Who am I?
Hello. My name is Richard Smith.
My pensions career started in 1987 (see my LinkedIn profile for details), and it was an absolute privilege during 2020 to lead the UK Government’s development of data standards for pensions dashboards (which were published on 15 December 2020).
Why I’m a pensions dashboard supporter
Whilst helping the Department for Work and Pensions (DWP) with the set up of Automatic Enrolment (AE) and the National Employment Savings Trust (NEST) from 2007-10, I really began to understand how confusing and worrying most of the UK population finds the topic of preparing for retirement, and thinking about the future generally.
Without having to engage or understand a great deal, it would be great if people could feel much more confident about their prospects for later life.
Confidence would help people stop worrying so much whether they’re saving enough for a comfortable retirement and when (or even whether) they’ll be able to retire.
Confidence comes from information and knowledge. In particular, being able to see in one place all the retirement savings you’ve built up so far in your career to date. This is just what pensions dashboards are for.
I actually believe the whole arena of consumers and pensions in the UK will be much improved by pensions dashboards, because of the greater confidence they will bring.
Why I’ve set up dashboardideas.co.uk
Like many others in the UK, I’m a supporter of the concept of pensions dashboards, but not at any price.
The complexity and fragmented nature of the UK pensions system is going to make it very hard, and potentially quite expensive, to develop comprehensive dashboard services.
The Blair Government previously tried to develop an Online Retirement Planner with a similar focus, but the project was scrapped in 2006 after four years’ development.
The 2017 industry prototype and the 2018 DWP consultation brought up lots of options, each with different pros and cons, requiring extensive discussion and debate. By clearly airing the issues, I hope this site may be able to contribute to building consensus and help determine the best approaches for delivering UK pensions dashboard services.
For many years, I’ve felt personally that if I could see all of my pensions in one place, and come back to this place often (not every day, but certainly several times a year), then I’d feel much more confident about a) what I’ve already built up and b) my prospects for the future. From research, we know that many, many people feel the same way.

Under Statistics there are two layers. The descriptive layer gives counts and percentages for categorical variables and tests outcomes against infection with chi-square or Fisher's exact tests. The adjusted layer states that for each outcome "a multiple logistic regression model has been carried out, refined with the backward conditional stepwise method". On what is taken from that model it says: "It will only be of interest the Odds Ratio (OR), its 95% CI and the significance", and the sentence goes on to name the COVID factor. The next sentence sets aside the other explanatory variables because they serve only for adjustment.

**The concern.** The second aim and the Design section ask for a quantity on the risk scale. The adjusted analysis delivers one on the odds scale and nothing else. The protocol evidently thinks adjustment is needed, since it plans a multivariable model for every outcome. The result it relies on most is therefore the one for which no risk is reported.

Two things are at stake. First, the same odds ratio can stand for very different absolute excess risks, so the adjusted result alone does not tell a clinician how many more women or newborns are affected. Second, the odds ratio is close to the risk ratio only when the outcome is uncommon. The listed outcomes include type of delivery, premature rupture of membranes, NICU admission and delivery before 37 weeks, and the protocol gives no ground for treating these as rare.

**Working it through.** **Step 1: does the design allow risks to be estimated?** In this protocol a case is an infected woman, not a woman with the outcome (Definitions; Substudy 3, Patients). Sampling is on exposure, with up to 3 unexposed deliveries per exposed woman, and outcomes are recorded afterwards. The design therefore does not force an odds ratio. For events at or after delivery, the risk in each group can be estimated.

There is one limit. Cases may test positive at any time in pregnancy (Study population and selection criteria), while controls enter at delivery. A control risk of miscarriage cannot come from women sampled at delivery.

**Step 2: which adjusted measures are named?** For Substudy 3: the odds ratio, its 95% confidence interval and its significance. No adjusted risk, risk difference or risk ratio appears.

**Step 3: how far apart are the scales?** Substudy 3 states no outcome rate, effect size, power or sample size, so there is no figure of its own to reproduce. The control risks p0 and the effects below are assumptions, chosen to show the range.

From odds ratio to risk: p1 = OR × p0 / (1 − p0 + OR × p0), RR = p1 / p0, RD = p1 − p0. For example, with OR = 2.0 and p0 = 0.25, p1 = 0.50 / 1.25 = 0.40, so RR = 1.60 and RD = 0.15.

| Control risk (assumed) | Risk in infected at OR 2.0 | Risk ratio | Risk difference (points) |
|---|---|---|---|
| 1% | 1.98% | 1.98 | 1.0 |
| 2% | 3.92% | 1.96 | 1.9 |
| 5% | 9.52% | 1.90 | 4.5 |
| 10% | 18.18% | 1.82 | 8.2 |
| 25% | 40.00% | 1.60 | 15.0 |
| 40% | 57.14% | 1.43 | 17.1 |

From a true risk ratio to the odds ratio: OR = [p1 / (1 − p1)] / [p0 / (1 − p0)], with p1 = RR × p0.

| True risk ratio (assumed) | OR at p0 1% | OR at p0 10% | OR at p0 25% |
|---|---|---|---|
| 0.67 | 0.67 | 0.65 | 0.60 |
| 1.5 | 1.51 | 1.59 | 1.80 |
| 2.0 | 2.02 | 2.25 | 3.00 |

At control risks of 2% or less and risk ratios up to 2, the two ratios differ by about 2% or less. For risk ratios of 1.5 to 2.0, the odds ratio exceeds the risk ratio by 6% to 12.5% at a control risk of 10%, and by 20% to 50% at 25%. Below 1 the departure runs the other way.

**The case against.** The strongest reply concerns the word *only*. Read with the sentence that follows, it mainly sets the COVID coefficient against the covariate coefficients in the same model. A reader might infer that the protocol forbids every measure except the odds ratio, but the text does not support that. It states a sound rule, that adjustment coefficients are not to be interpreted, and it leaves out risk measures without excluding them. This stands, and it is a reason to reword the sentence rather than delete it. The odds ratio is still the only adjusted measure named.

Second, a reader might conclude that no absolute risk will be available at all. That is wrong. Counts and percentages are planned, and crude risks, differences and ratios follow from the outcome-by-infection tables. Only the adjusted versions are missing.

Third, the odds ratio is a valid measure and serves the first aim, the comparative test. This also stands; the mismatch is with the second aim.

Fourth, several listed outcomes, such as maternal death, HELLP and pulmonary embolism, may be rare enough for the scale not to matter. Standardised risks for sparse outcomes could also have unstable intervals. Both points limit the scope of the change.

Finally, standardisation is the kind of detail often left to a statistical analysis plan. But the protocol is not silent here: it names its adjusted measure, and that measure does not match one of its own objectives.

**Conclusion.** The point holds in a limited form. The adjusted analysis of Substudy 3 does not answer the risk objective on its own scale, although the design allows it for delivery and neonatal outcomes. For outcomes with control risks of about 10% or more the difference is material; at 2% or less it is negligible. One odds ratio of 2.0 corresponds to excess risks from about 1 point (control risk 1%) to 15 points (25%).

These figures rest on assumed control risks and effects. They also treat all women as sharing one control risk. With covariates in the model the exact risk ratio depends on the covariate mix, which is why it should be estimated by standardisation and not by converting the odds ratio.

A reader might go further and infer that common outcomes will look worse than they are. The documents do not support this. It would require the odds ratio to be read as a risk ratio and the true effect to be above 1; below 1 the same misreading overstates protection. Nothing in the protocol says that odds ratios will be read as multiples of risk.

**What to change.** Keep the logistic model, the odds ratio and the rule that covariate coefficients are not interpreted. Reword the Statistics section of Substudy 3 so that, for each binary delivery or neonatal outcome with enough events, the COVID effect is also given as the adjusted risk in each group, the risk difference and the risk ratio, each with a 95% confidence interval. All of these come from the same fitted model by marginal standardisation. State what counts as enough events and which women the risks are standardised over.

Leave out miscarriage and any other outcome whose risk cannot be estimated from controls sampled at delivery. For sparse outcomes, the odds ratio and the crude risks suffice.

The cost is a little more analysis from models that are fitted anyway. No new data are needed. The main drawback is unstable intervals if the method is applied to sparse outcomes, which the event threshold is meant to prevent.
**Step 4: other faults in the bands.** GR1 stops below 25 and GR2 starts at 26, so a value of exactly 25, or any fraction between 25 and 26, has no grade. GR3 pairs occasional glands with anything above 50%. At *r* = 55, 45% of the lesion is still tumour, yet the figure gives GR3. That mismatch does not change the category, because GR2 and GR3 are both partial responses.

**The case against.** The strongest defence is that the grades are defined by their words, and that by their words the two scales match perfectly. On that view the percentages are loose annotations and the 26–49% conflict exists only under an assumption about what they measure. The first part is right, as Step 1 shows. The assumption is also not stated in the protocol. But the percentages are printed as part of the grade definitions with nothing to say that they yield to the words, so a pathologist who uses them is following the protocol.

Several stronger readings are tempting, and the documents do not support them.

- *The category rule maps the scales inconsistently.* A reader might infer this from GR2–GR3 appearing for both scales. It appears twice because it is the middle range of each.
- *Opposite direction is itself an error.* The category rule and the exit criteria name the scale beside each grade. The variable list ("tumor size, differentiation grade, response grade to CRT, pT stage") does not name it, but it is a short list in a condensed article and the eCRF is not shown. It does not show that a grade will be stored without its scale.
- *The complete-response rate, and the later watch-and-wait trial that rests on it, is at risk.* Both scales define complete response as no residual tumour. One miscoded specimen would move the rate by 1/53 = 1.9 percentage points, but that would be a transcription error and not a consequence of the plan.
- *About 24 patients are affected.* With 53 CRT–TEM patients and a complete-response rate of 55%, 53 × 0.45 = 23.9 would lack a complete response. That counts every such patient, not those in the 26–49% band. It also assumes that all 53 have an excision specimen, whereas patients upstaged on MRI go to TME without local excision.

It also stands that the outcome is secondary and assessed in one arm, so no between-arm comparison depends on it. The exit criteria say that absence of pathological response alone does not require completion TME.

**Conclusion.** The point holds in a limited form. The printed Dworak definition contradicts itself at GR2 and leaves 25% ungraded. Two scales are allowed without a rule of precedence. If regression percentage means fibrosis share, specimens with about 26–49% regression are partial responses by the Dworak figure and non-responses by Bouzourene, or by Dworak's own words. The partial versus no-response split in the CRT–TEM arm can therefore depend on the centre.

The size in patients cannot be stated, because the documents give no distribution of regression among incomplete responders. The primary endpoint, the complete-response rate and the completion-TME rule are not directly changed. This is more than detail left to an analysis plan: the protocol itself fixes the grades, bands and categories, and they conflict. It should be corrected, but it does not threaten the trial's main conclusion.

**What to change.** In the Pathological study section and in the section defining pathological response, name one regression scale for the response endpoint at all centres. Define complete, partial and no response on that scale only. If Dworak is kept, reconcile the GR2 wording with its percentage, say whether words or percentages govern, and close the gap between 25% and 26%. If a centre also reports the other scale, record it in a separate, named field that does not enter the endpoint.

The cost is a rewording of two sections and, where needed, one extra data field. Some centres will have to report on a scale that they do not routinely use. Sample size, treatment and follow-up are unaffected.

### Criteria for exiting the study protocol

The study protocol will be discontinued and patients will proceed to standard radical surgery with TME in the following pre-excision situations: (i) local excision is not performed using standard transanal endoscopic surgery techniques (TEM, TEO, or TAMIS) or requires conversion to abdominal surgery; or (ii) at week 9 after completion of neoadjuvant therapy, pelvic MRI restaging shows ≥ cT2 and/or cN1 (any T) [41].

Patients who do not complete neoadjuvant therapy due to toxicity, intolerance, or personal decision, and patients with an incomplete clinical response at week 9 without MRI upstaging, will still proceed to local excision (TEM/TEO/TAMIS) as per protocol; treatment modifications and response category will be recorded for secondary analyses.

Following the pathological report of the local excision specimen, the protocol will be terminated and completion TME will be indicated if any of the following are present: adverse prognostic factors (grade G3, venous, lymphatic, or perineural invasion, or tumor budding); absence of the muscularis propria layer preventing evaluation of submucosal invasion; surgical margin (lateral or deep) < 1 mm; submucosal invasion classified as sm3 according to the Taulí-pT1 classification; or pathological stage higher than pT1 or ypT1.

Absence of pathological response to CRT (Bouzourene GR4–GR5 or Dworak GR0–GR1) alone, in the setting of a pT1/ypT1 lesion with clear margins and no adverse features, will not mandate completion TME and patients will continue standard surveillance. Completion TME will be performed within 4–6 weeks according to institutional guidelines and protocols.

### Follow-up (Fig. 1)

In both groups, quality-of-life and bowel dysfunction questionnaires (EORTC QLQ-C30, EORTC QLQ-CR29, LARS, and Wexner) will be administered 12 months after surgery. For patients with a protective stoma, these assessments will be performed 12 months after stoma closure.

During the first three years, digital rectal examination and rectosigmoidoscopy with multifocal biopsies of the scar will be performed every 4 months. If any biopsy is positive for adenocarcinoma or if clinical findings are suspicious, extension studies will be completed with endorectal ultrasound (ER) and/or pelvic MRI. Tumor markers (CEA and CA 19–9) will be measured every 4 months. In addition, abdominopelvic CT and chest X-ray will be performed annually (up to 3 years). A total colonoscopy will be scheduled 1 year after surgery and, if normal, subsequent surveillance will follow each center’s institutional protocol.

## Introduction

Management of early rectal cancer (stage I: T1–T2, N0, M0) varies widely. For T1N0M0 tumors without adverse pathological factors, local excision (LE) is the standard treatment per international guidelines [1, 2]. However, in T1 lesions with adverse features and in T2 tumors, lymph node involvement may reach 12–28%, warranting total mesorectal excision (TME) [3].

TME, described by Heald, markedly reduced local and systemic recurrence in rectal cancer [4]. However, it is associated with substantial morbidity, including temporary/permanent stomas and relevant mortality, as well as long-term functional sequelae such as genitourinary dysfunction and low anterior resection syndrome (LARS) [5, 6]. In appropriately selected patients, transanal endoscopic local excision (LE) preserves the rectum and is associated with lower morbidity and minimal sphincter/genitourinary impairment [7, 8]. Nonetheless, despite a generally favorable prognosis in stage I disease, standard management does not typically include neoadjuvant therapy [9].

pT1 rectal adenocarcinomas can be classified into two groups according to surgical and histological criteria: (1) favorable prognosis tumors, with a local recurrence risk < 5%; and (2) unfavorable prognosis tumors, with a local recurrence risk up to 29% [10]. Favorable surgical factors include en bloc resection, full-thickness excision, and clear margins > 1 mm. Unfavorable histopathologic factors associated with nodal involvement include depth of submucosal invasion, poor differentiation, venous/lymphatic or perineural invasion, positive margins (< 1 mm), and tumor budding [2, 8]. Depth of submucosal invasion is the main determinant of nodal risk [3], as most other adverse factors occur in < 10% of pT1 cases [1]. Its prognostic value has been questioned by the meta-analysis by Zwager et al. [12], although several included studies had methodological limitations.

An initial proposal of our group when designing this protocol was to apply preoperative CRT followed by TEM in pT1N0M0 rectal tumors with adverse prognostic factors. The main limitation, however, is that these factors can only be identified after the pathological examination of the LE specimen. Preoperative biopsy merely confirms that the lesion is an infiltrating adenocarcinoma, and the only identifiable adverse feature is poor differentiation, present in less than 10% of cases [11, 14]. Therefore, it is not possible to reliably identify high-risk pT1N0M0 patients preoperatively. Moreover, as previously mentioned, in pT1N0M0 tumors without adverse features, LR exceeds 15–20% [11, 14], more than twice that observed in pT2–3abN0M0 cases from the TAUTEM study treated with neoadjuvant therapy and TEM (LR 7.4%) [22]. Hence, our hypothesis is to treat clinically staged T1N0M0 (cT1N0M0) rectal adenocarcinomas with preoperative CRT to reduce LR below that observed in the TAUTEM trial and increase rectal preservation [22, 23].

It seems instinctive to me that by being able to easily see the totality of their accumulated pension wealth, people will feel both more confident and more aware of what they pensions mean for them.
But as well from my long-term general interest in this topic, there are three specific reasons why I think I’m quite well-placed to support the pensions dashboards debate:
1. Experience: Establishing NEST broke new ground. None of us involved (whether civil servants or external consultants) had ever created, in statute, a national trust-based defined contribution pension scheme, with a public service obligation to accept all employers who wish to use it. And all under the glare of public and media scrutiny.
I would describe the process we adopted to develop the scheme as “collaborative innovation”. That is, the pooling of good ideas from a variety of sources, debating and refining them, and then packaging them appropriately for approval by Parliament, Ministers or other relevant authority.
A similar mix of collaboration and innovation across the whole pensions and technology communities and Government and regulators is essential for bringing pensions dashboards to fruition.
2. Age: I’m now 53, five years on from the classic age where “retirement reality” starts to kick in according to NFU Mutual’s 2013 research. So I’m personally in a position of thinking about what pensions dashboard services should look like and what I need them to do.
Plus, many of my friends and peers are of a similar age. Now that our children have grown up and are starting to leave home, pensions issues are increasingly a part of our conversations, helping me gain a deeper understanding of the broader requirements for pensions dashboards.
3. Circumstances: Despite being only 53, I am already a pensioner. My lovely wife Heather very sadly died in June 2014. She worked for Prudential meaning I’m now a spouse pensioner of the Prudential Staff Pension Scheme. So I’m already starting to think like a pensioner, with a personal understanding of issues around life expectancy, death, and making your money last until you die.
Many thanks for reading. Please do get in touch if you’d like to discuss pensions dashboards (see Contact page for details).